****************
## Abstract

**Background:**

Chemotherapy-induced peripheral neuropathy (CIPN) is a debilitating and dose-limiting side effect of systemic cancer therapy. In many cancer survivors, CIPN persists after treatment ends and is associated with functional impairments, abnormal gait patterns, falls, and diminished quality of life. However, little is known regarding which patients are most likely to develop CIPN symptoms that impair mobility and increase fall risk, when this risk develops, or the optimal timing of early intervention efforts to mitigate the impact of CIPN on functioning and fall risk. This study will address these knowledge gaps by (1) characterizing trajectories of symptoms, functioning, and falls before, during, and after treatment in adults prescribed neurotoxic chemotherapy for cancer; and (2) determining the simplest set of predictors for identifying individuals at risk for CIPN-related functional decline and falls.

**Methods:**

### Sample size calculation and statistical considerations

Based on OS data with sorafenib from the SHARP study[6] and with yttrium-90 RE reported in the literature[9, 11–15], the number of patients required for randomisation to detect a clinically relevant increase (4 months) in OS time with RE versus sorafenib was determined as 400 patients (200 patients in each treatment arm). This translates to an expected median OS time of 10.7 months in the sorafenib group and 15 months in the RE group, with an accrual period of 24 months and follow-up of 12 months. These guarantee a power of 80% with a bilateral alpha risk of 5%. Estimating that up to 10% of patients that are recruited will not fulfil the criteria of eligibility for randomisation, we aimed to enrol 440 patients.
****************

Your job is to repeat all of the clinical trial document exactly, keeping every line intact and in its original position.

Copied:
## Abstract

**Background:**

Chemotherapy-induced peripheral neuropathy (CIPN) is a debilitating and dose-limiting side effect of systemic cancer therapy. In many cancer survivors, CIPN persists after treatment ends and is associated with functional impairments, abnormal gait patterns, falls, and diminished quality of life. However, little is known regarding which patients are most likely to develop CIPN symptoms that impair mobility and increase fall risk, when this risk develops, or the optimal timing of early intervention efforts to mitigate the impact of CIPN on functioning and fall risk. This study will address these knowledge gaps by (1) characterizing trajectories of symptoms, functioning, and falls before, during, and after treatment in adults prescribed neurotoxic chemotherapy for cancer; and (2) determining the simplest set of predictors for identifying individuals at risk for CIPN-related functional decline and falls.

**Methods:**

### Sample size calculation and statistical considerations

Based on OS data with sorafenib from the SHARP study[6] and with yttrium-90 RE reported in the literature[9, 11–15], the number of patients required for randomisation to detect a clinically relevant increase (4 months) in OS time with RE versus sorafenib was determined as 400 patients (200 patients in each treatment arm). This translates to an expected median OS time of 10.7 months in the sorafenib group and 15 months in the RE group, with an accrual period of 24 months and follow-up of 12 months. These guarantee a power of 80% with a bilateral alpha risk of 5%. Estimating that up to 10% of patients that are recruited will not fulfil the criteria of eligibility for randomisation, we aimed to enrol 440 patients.